ICBO_2018_11: Planteome & BisQue: Automating Image Annotation with Ontologies using Deep-Learning Networks


<p>The field of computer vision has recently experienced tremendous progress due to advances in deep learning. This development holds particular promise in applications for plant research, due to a significant increase in the scale of image data harvesting and a strong field-driven interest in the automated processing of observable phenotypes and visible traits within agronomically important species. Parallel developments have occurred in semantic computing; for example, new ontologies have been initiated to capture plant traits and disease indicators. When combined with existing segmentation capabilities, it is possible to conceptualize software applications that give researchers the ability to analyze large quantities of plant phenotype image data, and to auto-annotate that data with meaningful, computable semantic terminology. We have previously reported on a software application that integrates segmentation and ontologies, but lacked the ability to manage very high-resolution images, and also lacked a database platform to allow for high-volume storage requirements. We have also previously reported our migration of the AISO user-guided segmentation feature to a BisQue (Bio-Image Semantic Query User Environment) module to take advantage of its increased power, ability to scale, secure data management environment, and collaborative software ecosystem. Neither AISO nor our initial BisQue implementation possessed a machine-learning component for interpreting (parts of) images. Plant researchers could benefit greatly from a trained classification model that predicts image annotations with a high degree of accuracy. We have therefore implemented two deep-learning prototypes: a coarse classification module for plant object identification (i.e. flower, fruit) and a fine-grained classification module that focuses on plant traits (e.g. reticulate vs. parallel venation, tip shape). Both classification models return results mapped to ontology terms as a form of annotation enrichment. This current version of the Planteome Deep Segmenter module combines image classification with optional guided segmentation and ontology annotation. We have most recently run the module on local Planteome BisQue client services, and are currently working with CyVerse to install a hosted version on their BisQue client service.</p>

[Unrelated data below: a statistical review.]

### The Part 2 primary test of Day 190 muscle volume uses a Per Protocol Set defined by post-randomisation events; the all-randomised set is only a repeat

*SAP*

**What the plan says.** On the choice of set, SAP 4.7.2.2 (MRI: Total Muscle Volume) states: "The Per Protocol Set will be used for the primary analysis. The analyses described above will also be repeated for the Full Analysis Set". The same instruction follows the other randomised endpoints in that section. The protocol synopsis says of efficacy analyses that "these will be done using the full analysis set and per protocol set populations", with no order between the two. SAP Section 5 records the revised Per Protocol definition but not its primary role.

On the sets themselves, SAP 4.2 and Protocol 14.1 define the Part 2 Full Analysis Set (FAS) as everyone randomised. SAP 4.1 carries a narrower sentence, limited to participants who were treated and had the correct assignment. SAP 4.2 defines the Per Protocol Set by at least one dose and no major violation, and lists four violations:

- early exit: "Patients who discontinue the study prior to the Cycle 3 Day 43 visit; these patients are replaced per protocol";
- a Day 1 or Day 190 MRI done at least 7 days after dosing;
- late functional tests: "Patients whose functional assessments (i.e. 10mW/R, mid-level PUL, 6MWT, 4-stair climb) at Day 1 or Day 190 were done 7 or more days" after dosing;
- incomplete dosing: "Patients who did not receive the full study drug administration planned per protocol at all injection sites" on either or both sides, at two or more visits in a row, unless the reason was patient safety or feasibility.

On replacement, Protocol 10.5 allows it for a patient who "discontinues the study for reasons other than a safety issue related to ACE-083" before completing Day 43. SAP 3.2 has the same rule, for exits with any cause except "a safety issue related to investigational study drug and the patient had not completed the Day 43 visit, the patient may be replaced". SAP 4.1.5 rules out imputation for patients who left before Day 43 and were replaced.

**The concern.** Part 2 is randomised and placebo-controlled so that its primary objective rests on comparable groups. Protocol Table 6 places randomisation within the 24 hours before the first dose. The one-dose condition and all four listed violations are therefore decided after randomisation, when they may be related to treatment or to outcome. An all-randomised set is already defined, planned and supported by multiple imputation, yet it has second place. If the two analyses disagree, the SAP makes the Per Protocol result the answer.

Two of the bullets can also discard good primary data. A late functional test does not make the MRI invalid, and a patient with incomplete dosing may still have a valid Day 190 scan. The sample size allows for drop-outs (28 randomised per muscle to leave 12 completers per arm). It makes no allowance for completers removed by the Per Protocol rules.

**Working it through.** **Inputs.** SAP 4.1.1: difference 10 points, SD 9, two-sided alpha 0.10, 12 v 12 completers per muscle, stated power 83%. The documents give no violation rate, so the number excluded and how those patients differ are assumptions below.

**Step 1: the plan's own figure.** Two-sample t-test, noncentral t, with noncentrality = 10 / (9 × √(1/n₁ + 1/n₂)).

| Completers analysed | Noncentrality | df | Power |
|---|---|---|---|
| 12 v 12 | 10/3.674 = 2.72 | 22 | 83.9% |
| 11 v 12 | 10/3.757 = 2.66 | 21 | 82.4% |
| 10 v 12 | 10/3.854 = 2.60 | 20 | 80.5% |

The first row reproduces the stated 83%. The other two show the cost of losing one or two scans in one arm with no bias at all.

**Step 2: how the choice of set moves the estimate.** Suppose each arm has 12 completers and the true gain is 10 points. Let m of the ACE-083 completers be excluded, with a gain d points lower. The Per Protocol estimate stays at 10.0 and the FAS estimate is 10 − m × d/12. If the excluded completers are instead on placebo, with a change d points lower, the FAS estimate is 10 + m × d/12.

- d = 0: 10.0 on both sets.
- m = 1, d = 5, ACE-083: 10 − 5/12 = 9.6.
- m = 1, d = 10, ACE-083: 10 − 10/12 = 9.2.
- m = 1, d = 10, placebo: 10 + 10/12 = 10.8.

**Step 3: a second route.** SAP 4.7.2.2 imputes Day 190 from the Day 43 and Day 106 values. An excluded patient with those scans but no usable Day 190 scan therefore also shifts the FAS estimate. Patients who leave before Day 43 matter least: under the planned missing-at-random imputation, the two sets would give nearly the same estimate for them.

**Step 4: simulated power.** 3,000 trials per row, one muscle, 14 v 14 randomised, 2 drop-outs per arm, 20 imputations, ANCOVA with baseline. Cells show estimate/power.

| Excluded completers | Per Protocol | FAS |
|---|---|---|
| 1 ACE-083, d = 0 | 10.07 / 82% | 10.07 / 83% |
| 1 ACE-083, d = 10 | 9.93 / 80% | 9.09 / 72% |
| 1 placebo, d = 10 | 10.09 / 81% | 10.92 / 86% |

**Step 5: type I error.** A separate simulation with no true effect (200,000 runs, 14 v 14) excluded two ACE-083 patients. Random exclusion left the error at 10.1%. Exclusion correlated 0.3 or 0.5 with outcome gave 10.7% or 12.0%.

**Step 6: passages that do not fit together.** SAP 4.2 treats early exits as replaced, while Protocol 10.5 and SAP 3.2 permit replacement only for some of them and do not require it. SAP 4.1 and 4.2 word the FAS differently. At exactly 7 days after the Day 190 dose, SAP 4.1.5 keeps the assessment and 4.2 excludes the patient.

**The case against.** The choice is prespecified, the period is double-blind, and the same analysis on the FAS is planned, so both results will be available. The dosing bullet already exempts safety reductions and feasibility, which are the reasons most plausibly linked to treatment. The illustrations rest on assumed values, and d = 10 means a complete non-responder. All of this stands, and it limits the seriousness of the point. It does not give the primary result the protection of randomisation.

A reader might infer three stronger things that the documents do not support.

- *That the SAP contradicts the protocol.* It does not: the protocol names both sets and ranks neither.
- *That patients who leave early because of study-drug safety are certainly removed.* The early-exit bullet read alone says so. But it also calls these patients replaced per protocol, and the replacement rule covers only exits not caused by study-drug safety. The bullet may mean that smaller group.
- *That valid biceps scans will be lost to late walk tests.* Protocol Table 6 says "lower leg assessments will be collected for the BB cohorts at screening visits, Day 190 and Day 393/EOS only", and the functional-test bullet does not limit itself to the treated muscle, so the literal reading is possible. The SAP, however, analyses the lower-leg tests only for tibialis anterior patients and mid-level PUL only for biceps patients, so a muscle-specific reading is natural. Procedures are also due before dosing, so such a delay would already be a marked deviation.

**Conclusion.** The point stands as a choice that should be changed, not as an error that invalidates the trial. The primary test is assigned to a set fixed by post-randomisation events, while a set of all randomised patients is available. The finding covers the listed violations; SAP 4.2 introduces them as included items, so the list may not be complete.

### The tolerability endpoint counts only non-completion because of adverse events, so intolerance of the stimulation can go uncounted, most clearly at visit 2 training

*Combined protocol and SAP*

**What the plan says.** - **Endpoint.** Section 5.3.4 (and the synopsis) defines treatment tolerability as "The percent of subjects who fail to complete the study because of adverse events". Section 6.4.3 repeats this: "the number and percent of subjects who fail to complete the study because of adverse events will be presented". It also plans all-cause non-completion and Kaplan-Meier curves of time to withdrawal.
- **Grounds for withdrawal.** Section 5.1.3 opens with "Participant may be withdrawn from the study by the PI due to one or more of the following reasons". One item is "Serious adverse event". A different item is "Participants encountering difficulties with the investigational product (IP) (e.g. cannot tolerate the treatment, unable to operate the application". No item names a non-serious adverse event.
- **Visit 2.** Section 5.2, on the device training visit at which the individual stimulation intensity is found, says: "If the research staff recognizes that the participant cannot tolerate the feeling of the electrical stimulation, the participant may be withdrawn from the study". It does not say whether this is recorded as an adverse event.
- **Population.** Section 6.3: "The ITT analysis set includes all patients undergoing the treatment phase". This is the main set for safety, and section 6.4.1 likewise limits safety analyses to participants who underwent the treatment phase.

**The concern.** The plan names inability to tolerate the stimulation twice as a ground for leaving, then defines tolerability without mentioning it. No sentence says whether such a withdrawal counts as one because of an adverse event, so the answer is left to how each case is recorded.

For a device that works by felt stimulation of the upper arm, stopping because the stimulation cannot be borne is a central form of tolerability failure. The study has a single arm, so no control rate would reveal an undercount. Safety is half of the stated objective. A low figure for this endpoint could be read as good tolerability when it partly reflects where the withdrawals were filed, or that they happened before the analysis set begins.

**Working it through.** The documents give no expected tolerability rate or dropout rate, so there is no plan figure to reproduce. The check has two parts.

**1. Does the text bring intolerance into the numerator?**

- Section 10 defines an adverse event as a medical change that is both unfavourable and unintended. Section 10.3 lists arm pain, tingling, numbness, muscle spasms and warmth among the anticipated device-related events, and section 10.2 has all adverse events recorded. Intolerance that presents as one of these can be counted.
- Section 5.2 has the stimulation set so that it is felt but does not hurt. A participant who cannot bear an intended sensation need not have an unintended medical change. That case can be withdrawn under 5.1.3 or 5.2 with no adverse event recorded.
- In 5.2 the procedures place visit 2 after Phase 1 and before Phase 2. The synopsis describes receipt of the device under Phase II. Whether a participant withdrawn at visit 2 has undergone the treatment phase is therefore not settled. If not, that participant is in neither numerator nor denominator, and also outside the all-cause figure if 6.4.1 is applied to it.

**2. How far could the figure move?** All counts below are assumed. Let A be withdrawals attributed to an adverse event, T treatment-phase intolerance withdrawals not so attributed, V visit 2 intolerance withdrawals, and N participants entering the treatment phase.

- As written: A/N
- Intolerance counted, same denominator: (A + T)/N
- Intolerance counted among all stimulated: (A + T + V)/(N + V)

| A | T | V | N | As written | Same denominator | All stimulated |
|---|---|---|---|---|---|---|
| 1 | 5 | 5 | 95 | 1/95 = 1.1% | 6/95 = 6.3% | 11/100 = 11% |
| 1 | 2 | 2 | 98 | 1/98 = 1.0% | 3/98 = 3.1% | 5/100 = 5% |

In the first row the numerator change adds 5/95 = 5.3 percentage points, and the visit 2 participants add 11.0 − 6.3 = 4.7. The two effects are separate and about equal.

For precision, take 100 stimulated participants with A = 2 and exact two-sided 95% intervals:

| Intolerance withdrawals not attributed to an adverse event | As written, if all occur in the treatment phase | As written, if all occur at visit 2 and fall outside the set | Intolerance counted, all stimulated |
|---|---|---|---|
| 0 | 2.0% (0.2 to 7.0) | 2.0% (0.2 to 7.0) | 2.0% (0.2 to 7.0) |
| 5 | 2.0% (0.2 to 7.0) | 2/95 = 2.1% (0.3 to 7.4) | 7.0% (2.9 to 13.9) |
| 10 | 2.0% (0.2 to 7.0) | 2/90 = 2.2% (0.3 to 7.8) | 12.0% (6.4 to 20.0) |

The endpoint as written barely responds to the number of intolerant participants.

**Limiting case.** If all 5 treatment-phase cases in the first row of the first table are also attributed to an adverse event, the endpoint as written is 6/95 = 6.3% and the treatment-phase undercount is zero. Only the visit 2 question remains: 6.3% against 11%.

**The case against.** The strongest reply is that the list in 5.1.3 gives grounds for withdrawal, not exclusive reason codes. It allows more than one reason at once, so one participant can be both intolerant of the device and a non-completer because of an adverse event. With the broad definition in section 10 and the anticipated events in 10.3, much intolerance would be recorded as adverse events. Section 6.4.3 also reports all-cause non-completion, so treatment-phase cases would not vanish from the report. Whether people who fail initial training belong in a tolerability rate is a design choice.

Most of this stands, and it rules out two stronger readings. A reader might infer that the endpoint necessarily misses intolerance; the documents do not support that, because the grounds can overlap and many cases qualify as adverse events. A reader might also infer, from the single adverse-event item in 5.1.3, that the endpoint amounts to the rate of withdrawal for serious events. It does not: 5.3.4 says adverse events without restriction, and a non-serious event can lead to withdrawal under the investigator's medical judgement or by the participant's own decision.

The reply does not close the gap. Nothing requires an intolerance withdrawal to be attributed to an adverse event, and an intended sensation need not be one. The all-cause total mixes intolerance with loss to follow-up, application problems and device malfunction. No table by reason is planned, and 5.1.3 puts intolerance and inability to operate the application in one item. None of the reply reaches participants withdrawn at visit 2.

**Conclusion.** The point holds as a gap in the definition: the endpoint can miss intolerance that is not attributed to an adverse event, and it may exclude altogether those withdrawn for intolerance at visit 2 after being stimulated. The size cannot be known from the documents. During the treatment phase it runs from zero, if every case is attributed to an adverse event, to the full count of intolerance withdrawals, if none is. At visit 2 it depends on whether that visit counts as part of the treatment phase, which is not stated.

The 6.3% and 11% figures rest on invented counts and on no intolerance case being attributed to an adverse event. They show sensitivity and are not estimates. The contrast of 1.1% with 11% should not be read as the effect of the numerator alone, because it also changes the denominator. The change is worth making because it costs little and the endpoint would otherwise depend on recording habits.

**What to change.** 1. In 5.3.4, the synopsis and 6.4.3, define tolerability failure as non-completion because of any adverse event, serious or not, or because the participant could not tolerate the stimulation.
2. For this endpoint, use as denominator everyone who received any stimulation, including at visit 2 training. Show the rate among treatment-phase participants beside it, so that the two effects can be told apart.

Year of Publication
Conference Name
International Conference on Biomedical Ontology (ICBO 2018)
Date Published
International Conference on Biological Ontology
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